Alison Garwood Jones

The Queen’s Speech

December 26, 2019

The Queen's Speech 2019: Illustration by Alison Garwood-Jones

The Sound of Music and Love Actually, yes, but the Queen’s Speech is not normally part of my appointment television habits at Christmas.

This year, I watched it twice.

The pacing and coordination with the b-roll cutaways felt especially poignant.

And I’m not talking about the drone shots of ancient castles and verdant hills, or the pans across the string section of the Royal Philharmonic —the usual Royal blah blah blah.

This year, I watched it twice because HRH transcended her non-partisan function and made the personal political.

Lillibet’s heart and throat were caught up in this year’s message of global co-operation.

There was the way the camera held on the angelic face of a black boy in the choir, followed by the family portrait of Elizabeth, Philip and Doria, Meghan and Harry enthralled by the presence of Archie, the newest member of their family.

We can do it and so can you, Elizabeth was telling the world.

It is also tradition for the Queen’s Speech to combine the sweep of history with a laser-beam focus on the human values that matter most, in any age.

This year, vague platitudes were replaced with clips from the most recent NATO summit showing clear examples of past political divides broached: France (Macron) hugging Germany (Merkel) at the 75th anniversary of D-Day, and a long pause on Canada (Trudeau), so key to the Allied victory in WWII and the decades of peace keeping that followed.

As the Queen spoke, the line-up of family photos next to her wasn’t just a display of succession for the monarchists in the front row.

It was a daughter finding support in the memory of a father whose errant lock of hair she cleared from his eyes in newsreels from the early 1930s.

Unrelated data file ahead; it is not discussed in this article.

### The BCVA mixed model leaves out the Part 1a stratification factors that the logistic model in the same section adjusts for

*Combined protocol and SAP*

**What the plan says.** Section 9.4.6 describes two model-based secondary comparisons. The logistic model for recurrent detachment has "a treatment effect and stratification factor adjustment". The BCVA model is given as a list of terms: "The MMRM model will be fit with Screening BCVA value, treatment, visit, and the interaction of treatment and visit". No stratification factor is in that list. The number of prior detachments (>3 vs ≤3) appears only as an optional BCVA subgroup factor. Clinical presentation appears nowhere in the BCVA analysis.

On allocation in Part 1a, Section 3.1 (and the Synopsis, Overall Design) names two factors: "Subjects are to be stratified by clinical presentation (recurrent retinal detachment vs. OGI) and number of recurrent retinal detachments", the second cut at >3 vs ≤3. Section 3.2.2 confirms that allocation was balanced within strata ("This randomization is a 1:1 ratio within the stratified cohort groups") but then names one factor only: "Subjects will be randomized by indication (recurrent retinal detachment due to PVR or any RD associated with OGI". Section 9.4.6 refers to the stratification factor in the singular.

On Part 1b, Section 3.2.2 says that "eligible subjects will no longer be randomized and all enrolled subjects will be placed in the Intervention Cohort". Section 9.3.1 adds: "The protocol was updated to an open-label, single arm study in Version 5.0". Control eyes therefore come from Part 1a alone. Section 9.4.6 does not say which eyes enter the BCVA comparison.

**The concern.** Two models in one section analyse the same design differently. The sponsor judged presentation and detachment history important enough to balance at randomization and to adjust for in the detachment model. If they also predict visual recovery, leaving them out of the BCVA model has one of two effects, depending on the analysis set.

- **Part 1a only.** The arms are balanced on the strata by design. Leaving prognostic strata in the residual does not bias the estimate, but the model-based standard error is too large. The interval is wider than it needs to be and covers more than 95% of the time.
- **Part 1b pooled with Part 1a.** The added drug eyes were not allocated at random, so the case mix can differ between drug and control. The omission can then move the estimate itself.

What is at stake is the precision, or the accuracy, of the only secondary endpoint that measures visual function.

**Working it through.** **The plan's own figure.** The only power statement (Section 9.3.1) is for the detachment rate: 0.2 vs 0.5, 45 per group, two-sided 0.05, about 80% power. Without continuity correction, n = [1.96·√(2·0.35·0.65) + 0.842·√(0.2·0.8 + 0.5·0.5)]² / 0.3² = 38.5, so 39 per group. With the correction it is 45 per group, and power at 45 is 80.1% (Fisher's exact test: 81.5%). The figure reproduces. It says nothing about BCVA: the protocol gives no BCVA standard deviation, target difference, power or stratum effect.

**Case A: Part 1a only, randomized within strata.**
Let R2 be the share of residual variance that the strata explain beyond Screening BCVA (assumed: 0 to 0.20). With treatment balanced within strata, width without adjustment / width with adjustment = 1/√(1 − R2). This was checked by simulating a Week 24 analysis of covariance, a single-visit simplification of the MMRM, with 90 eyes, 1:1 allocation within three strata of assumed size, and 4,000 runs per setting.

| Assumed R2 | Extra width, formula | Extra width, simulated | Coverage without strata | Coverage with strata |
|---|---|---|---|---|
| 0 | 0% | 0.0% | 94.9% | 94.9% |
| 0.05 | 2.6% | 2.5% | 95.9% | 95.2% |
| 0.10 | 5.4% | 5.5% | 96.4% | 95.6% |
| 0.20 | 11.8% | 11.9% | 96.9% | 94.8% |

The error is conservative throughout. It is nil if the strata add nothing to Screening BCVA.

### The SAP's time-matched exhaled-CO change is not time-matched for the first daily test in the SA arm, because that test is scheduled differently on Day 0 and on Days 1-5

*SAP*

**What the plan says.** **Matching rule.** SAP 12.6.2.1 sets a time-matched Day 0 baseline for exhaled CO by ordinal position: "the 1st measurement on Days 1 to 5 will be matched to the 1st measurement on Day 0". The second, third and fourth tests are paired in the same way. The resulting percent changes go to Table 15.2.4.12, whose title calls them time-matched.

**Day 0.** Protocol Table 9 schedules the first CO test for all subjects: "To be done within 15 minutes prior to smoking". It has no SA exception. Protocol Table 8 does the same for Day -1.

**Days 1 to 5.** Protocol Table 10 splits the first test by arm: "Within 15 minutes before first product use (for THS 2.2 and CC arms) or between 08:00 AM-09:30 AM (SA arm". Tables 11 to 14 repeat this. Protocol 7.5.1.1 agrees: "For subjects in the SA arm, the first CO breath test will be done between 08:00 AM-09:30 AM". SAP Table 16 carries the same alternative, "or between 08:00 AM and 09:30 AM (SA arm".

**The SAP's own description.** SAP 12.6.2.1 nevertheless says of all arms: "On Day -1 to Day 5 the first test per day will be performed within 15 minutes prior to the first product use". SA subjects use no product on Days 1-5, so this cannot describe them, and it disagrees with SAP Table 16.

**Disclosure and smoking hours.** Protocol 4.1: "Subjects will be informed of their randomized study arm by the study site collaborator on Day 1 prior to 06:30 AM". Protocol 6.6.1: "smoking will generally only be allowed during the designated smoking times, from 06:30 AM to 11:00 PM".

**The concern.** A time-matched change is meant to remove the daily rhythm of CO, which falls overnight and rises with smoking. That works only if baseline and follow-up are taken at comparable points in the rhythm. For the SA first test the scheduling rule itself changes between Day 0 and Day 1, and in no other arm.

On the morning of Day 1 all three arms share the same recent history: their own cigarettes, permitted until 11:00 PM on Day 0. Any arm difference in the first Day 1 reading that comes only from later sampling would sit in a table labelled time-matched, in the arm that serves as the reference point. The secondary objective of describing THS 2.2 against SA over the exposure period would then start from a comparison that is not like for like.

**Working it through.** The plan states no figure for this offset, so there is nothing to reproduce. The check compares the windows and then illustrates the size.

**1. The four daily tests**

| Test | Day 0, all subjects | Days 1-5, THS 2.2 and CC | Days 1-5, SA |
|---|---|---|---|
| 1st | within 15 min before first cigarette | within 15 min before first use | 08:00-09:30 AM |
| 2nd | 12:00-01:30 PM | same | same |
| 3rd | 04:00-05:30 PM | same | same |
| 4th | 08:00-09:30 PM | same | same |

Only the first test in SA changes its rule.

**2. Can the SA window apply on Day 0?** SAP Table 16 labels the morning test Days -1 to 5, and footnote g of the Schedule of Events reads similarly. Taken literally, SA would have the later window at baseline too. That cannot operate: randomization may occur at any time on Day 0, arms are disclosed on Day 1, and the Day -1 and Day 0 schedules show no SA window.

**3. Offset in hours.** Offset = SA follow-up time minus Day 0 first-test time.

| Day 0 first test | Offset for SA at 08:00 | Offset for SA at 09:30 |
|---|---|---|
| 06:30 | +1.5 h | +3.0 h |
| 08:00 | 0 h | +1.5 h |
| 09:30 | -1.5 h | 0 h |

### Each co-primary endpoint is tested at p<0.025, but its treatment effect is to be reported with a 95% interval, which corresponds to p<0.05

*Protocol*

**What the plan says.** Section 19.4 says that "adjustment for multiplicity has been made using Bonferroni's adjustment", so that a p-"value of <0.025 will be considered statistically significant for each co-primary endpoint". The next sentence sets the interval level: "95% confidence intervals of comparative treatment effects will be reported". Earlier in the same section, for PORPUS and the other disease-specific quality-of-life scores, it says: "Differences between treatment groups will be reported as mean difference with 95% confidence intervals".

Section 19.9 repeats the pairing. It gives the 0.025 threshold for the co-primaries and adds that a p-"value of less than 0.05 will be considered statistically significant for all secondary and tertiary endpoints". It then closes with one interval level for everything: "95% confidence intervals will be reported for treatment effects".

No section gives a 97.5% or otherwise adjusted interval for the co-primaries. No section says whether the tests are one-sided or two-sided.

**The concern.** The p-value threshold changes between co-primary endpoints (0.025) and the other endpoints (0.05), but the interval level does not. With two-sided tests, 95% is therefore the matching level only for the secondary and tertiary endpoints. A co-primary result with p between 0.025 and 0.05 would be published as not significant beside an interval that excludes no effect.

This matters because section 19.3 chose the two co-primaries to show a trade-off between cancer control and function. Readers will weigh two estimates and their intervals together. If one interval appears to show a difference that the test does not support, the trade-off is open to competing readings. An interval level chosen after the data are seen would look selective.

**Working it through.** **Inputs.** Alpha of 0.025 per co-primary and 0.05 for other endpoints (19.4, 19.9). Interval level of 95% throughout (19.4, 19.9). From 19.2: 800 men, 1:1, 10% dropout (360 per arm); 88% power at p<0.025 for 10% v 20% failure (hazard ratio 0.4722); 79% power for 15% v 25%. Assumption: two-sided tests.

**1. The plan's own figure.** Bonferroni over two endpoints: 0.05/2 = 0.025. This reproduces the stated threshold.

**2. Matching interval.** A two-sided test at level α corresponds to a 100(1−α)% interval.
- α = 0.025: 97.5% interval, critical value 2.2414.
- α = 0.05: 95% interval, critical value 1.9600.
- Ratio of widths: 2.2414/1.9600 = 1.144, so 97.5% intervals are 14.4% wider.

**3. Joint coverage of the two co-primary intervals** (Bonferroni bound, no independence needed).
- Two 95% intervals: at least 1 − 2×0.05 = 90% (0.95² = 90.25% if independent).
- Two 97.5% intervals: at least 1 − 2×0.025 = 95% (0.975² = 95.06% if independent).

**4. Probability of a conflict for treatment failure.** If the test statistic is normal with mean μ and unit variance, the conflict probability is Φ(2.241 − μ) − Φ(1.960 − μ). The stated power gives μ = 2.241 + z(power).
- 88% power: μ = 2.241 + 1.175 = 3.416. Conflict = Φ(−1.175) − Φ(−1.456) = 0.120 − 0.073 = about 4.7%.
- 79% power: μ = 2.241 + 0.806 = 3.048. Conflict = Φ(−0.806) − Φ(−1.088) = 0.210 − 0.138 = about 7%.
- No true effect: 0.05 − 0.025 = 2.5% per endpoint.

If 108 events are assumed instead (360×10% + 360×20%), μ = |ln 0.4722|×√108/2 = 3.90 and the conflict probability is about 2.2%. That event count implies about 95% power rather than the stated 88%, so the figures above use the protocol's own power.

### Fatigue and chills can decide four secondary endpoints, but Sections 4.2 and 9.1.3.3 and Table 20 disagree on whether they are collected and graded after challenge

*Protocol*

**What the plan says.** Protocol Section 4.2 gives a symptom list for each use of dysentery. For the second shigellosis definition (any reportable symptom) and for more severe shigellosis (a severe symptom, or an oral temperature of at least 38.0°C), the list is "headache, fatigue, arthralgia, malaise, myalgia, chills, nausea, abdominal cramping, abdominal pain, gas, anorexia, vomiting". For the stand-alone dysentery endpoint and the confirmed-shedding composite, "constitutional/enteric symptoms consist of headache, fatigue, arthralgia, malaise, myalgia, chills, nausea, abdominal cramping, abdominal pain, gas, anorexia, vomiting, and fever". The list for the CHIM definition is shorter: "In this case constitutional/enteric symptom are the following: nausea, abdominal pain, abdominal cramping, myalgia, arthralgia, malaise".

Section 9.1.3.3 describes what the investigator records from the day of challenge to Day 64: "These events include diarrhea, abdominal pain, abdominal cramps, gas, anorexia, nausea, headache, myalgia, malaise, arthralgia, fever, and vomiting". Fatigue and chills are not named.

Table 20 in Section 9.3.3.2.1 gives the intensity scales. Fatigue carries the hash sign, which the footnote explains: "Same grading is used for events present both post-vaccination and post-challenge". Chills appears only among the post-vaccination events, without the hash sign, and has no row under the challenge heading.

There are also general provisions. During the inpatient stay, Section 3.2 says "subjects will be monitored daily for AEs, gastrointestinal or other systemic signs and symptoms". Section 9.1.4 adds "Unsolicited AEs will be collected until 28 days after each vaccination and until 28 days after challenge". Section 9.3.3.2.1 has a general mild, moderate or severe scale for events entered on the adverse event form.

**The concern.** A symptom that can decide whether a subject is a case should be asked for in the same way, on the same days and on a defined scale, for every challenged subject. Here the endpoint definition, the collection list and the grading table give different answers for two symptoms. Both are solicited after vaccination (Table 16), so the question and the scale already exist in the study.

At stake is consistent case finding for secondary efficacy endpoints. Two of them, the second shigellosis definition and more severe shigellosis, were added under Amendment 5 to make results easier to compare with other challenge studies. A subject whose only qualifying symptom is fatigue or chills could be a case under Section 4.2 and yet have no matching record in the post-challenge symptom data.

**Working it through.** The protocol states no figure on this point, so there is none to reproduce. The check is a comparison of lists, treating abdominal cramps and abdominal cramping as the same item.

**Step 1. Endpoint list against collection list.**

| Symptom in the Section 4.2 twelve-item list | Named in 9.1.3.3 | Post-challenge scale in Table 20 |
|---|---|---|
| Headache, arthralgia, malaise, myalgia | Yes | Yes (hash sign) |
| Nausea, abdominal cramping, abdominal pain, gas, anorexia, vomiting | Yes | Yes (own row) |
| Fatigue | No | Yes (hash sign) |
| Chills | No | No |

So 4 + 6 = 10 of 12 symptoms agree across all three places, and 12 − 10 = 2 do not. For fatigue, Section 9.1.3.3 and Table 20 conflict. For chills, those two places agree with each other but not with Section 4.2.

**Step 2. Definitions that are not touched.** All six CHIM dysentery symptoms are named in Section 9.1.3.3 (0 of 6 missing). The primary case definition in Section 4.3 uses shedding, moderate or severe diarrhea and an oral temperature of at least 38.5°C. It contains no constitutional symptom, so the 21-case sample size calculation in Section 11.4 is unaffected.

She must have stroked his face again when he unexpectedly ascended to the throne as the world went to war.

As binge watchers of The Crown know, George VI became king not just so his brother could marry the divorcee he loved, but so that Great Britain and the Allies could be spared the King’s fascist networking.

Edward needed to be sidelined.

As a young Queen, Elizabeth pored over every last document proving her uncle’s ugly, divisive views.

Like her father, Elizabeth is determined to play a role in bending the arc of history back towards justice and cooperation.

Her generation, she said, had D-Day.

Today we have the armies of young people working in racial justice and environmental activism, two issues a resurgent fascism is twisting.

The Queen made clear she approves of the work the young activists are doing.

More than anything, this year’s speech was delivered by a great grandmother.

It had all the markings of “the great grandmother effect”: it was an example of extended kin networking designed to strengthen the entire world.

 

Leave a Reply

Your email address will not be published. Required fields are marked *